However, CTBA disagrees with his proposal to reserve up to $150 million of the $300-$350 million in Evidence-Based Funding appropriated for FY 2021. Effectively, that means K-12 funding under the base budget proposed by the Governor for FY 2021 would [grow] by only $200 million over FY 2020 levels. If that happens it would be the first time K-12 funding did not grow by the minimum amount of $300 million targeted in statute, since the Evidence Based Funding Formula was enacted in FY 2018. It also means that Evidence Based Funding for FY 2021 would barely keep pace with inflation, effectively providing little true new money for school districts to invest in providing those evidence-based practices shown to enhance student achievement over time. That’s problematic, given that according to the Illinois State Board of Education, as it stands today, overall K-12 funding is some $7 billion less than what the evidence indicates is needed for all students to receive an adequately funded education. Barely keeping pace with inflation does nothing to close that material shortfall. And by failing to reduce that funding gap in any meaningful way, the $200 million appropriation for Evidence Based Funding in the “base” budget proposal increases the pressure on local property taxes to fund schools. Considering that Illinois is already the state that is most reliant on property taxes to fund K-12 education in America, it would be far better fiscal - and education funding policy - for the state to continue down the path of boosting the state investment in K-12, thereby taking pressure off of property taxes. An alternative to a reduction in K-12 funding that still allows the state of Illinois to live within its means would be withholding a portion of the $500 million appropriated for research facility investments for the University of Illinois, as proposed by Representative Will Davis. This would allow Illinois to continue making the necessary investment in K-12 education vital for students to succeed at the college level.
I generally concur with much of the above.
The governor essentially presented a maintenance budget, dressed up with some extra funding promises if the voters approve a constitutional amendment on taxation this November. I have no real problem with that.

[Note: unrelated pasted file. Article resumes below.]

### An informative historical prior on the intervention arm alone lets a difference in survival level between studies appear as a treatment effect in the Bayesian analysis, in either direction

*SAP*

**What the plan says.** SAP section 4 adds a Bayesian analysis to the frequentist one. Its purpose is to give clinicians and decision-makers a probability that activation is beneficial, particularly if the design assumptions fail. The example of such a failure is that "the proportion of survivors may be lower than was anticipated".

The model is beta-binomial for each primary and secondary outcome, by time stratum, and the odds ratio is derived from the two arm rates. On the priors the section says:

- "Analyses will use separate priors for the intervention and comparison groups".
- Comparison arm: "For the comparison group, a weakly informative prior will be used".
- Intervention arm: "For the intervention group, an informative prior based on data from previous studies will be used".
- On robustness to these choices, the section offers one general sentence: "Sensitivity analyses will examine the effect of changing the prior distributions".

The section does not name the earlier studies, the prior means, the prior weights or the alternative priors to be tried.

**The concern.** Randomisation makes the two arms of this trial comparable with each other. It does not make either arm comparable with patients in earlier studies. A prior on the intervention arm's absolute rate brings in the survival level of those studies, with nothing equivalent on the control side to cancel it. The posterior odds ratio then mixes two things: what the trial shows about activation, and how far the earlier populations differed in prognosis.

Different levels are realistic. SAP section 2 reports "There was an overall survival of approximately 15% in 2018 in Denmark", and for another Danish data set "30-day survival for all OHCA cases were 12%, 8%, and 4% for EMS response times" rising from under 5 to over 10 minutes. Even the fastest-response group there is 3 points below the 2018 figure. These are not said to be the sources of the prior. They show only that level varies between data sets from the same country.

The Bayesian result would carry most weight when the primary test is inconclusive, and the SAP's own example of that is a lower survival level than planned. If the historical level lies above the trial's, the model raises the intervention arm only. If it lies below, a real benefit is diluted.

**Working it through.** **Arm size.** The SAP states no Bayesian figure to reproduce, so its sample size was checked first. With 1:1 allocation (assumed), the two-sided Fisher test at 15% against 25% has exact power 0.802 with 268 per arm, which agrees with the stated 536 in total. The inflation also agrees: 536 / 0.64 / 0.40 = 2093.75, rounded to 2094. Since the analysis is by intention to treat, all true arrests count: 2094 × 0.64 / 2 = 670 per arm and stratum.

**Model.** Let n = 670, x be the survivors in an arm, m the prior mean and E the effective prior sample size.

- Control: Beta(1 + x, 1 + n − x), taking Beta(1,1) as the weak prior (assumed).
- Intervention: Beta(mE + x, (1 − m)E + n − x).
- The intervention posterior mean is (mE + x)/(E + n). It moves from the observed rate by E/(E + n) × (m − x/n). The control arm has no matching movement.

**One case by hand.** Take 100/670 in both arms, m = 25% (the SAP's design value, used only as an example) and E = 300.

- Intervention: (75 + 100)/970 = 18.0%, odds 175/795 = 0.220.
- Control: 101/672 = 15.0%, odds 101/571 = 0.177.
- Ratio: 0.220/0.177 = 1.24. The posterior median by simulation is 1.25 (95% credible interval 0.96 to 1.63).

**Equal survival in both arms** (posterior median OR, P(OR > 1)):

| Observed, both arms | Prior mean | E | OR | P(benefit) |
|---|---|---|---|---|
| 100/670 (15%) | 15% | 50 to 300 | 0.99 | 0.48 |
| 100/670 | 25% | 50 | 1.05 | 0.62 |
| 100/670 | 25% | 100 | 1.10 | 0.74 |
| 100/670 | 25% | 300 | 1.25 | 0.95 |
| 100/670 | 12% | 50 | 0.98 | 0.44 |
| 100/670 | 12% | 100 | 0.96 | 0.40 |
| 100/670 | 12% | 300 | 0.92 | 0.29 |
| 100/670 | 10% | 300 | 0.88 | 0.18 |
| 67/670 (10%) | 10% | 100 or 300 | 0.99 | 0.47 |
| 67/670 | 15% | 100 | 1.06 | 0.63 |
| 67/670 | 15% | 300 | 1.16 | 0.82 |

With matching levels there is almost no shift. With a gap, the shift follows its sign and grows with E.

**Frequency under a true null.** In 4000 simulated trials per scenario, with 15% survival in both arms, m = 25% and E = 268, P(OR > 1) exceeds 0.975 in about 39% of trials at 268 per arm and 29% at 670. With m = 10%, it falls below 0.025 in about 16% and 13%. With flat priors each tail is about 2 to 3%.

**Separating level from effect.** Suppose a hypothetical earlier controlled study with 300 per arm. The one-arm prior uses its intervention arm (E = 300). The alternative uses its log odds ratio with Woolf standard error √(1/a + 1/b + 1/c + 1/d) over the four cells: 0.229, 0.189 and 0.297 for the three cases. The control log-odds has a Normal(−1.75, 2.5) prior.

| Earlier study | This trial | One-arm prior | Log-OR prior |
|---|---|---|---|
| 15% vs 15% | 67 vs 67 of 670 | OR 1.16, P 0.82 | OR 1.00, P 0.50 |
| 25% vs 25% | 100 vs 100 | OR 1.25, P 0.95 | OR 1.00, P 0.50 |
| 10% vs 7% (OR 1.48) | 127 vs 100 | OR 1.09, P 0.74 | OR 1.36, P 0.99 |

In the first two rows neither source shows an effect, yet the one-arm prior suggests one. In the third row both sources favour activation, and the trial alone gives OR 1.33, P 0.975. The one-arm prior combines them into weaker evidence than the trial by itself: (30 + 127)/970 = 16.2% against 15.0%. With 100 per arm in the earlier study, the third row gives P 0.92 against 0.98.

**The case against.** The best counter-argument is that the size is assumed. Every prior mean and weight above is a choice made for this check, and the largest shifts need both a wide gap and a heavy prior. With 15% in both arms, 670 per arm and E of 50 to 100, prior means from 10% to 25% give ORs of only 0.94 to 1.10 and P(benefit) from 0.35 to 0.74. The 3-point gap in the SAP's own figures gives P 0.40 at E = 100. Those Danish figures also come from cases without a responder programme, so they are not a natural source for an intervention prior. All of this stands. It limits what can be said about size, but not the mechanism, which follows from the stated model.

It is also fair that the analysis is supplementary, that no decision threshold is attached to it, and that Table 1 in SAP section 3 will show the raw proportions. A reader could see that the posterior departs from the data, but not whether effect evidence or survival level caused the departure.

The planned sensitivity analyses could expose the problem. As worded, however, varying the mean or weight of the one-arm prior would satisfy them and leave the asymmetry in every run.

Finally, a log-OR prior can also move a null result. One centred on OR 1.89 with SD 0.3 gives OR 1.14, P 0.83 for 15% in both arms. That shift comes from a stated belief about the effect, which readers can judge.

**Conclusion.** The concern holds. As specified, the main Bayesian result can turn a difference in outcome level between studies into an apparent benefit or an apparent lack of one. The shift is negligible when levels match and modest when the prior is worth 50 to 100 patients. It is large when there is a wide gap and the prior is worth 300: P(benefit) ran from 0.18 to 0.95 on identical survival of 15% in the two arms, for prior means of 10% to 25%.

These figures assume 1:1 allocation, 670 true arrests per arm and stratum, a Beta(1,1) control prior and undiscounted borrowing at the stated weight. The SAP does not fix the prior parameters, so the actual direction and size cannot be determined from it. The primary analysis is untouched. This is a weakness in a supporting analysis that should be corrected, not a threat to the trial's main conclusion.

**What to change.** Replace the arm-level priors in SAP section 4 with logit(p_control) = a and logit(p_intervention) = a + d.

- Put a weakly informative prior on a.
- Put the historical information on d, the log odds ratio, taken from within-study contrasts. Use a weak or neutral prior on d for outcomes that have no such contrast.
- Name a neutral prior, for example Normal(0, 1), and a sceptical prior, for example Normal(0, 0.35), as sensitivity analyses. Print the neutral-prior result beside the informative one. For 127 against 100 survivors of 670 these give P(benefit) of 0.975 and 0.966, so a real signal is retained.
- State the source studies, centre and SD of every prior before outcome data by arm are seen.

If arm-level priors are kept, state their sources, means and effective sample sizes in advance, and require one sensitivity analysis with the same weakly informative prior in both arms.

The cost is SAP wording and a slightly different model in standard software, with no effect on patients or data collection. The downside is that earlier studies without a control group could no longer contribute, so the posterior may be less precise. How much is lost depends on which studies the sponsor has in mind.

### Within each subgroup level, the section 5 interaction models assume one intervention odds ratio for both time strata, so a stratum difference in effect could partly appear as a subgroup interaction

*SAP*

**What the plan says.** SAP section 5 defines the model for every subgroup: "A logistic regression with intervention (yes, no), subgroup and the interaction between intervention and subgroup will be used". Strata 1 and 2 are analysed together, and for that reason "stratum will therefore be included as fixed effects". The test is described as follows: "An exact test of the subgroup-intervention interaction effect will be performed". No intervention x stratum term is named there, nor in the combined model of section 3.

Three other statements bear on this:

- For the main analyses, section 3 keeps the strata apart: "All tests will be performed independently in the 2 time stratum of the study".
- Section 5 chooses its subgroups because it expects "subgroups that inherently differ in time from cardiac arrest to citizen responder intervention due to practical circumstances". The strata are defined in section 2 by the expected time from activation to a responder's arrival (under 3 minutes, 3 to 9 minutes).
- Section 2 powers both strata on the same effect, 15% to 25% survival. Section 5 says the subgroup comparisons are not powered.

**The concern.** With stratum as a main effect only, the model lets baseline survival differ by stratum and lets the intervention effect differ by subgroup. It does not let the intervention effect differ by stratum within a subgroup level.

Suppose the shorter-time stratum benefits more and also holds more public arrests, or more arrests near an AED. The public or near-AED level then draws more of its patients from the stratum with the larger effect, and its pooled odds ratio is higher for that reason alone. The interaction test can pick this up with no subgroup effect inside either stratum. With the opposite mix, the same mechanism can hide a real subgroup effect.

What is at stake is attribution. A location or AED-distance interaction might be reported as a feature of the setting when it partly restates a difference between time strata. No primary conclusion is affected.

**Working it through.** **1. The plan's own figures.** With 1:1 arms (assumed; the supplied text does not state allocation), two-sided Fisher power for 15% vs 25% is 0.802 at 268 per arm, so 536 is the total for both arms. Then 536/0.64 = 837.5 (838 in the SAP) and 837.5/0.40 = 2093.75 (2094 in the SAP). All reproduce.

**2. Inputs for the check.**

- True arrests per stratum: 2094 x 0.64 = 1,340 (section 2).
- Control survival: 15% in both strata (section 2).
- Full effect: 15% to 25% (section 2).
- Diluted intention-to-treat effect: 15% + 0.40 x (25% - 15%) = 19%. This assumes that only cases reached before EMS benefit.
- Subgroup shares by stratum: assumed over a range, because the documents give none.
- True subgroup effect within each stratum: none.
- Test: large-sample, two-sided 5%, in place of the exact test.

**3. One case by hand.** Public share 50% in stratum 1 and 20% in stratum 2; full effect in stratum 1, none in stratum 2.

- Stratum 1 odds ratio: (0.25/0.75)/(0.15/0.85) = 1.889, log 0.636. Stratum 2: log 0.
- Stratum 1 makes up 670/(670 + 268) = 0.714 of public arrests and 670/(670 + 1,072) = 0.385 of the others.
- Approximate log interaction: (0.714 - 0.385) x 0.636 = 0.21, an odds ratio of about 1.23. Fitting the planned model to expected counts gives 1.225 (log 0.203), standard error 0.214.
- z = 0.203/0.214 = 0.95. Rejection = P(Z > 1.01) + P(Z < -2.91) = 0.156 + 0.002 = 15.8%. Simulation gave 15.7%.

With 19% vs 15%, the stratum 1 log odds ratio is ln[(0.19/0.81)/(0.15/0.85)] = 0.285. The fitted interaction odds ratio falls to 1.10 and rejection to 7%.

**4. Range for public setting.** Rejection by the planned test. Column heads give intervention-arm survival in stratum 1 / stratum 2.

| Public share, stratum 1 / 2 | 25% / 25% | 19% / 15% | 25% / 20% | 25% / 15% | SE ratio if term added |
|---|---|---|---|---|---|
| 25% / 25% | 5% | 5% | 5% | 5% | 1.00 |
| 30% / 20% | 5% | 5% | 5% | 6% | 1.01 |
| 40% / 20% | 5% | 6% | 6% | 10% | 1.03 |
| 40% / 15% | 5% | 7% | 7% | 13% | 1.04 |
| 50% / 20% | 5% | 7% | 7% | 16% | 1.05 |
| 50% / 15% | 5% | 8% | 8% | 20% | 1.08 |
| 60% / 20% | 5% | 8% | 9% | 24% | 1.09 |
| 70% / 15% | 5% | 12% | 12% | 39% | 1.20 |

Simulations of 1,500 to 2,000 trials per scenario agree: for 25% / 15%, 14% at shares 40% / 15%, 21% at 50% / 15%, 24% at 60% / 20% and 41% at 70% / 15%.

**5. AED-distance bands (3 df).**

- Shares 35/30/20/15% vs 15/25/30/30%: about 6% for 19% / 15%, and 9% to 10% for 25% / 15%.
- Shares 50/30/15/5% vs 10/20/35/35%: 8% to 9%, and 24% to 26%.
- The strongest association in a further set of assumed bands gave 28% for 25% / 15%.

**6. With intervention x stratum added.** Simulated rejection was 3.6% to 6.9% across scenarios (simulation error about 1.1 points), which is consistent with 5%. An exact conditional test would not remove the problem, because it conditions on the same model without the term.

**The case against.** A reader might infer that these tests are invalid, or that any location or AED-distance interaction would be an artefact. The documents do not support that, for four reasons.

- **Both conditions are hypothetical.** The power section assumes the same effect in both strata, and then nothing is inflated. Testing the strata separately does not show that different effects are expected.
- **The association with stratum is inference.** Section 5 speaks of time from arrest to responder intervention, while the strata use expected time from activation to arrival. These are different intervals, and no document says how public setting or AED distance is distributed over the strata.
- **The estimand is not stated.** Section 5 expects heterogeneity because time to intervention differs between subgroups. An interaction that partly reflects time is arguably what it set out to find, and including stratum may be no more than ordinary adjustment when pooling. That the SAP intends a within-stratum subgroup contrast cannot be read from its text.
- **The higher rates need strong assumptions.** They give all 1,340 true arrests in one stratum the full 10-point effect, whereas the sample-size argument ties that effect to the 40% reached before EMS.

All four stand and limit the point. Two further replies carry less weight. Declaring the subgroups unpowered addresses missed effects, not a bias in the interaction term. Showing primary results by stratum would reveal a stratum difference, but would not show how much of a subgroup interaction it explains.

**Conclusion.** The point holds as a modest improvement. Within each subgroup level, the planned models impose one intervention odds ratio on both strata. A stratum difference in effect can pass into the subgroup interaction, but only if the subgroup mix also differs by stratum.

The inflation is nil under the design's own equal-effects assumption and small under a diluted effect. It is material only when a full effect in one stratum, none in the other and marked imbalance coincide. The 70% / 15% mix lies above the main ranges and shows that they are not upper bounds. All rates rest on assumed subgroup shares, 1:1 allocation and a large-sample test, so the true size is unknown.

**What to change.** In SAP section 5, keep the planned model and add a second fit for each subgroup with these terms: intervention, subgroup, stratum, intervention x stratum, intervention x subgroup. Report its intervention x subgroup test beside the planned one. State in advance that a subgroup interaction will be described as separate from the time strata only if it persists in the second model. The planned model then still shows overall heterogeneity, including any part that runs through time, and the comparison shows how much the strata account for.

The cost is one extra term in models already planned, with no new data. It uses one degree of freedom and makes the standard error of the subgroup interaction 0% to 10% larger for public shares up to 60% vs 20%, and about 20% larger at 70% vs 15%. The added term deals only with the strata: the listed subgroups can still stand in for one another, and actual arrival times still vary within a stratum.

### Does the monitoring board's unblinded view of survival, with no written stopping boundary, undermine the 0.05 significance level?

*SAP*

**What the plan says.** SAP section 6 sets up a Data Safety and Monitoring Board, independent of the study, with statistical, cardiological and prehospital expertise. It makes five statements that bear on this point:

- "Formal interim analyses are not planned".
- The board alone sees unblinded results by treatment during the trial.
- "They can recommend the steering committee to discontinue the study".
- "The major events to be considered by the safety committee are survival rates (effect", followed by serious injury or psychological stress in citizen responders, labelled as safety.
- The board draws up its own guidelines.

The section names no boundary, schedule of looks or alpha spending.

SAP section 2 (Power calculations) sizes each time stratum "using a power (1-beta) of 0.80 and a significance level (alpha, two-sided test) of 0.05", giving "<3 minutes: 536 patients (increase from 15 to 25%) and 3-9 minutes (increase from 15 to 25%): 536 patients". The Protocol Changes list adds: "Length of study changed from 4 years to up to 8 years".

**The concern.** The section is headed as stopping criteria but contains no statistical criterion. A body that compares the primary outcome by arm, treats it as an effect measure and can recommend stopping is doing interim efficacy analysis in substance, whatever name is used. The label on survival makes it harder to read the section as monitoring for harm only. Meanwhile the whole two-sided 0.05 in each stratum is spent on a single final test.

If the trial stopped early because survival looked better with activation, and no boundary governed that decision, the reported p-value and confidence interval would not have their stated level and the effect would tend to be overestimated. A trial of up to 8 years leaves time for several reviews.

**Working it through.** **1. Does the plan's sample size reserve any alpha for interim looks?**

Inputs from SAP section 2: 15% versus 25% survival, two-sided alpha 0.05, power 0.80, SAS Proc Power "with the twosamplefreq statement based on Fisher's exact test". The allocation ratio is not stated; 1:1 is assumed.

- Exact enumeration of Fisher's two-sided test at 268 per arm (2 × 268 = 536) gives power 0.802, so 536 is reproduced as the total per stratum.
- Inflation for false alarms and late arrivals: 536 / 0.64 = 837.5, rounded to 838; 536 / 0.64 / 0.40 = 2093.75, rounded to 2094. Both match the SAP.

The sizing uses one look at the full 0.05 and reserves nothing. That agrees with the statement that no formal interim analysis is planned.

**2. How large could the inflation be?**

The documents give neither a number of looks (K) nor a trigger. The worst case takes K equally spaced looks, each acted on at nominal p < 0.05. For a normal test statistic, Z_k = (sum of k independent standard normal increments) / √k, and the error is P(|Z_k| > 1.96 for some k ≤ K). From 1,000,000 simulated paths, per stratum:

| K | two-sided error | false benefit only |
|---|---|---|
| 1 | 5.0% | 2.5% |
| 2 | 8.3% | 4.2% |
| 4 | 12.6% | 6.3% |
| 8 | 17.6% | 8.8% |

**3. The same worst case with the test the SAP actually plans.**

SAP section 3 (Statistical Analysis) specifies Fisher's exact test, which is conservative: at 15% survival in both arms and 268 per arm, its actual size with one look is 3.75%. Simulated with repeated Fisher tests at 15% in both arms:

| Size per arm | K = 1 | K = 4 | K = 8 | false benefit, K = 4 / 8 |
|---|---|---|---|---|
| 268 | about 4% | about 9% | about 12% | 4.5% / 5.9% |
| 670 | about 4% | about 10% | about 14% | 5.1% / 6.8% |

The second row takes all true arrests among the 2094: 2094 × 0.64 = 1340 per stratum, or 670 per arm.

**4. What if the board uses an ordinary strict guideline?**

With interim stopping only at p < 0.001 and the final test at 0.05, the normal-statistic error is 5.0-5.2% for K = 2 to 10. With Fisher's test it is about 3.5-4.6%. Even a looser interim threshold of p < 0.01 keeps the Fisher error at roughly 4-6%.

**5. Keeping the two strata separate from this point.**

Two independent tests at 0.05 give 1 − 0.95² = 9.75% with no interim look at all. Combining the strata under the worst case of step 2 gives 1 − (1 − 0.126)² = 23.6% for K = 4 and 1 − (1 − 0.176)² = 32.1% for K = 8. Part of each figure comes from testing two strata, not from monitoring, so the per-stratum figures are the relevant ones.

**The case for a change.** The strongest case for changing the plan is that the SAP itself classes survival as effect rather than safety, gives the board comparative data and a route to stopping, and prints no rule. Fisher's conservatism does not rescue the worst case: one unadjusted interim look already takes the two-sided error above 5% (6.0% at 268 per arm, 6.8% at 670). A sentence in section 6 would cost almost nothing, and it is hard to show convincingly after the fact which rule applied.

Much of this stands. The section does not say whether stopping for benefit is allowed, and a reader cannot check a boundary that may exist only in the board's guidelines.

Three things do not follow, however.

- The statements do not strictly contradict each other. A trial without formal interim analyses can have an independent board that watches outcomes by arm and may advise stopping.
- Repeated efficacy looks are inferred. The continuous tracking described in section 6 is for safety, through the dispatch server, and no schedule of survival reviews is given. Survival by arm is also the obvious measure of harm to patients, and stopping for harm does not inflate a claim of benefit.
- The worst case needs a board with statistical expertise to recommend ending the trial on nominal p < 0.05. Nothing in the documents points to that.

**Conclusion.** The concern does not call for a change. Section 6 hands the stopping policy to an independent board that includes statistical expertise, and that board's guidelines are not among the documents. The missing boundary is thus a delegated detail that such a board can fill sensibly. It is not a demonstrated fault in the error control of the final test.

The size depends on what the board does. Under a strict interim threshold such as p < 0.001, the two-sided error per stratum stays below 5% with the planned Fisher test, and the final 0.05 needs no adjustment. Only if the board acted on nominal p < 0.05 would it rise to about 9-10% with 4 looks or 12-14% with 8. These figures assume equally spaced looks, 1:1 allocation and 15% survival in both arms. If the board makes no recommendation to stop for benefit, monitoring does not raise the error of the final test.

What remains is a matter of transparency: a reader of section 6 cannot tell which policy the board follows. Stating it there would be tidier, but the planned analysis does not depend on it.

But a governor’s budget is essentially his list of priorities. He told reporters yesterday that education was his top priority. His official budget proposal plainly does not reflect that claim.
* And the Republicans are eagerly putting the wood to him…
Rep. Avery Bourne, R-Morrisonville, said school districts are required by law to submit their budgets to the state by September. However, under Pritzker’s budget plan, they won’t know how much state assistance they can expect until months after that deadline.
“It will force their budgeting process to make difficult decisions without the certainty of knowing what the state will be sending to them at the end of the year,” Bourne said. “It means local school districts will be making decisions on hiring, on resources for their classrooms before we know the outcome of the governor’s political agenda.”
But they can only go so far before their logic falls apart. Governor’s office response…
“Governor Pritzker is a tireless and staunch advocate for education funding, which is why he fought to find a way to actually pay for substantial increases for our schools and why he strongly supports the fair tax,” Bittner said. “It is the height of hypocrisy for Republicans to demand increased spending and refuse to pay for it. The governor’s door is always open to hear ideas from both sides of the aisle on addressing our challenges.”
* Gov. Pritzker’s budget address concerns some Illinois school administrators: Pritzker’s contingency on the graduated income tax is not ideal for Vienna Superintendent Joshua Stafford. “We can’t have political contingencies tied to education of our children of Illinois. It’s impossible for a school district to plan for next school year and have contingencies tied to our funding,” he said.
* Budget bully? GOP accuses Pritzker of holding ‘funding to our schools hostage’ to income tax plan
* House Republicans disagree with Gov. Pritzker’s school funding proposal: “When I was listening to the Governor’s speech and he mentioned this, I couldn’t help but think of the old line - it’s a nice funding formula you got here. It would be a shame if something happened to it,” Rep. Steven Reick (R-Woodstock) said.
* Pritzker stumps for higher education budget at UIC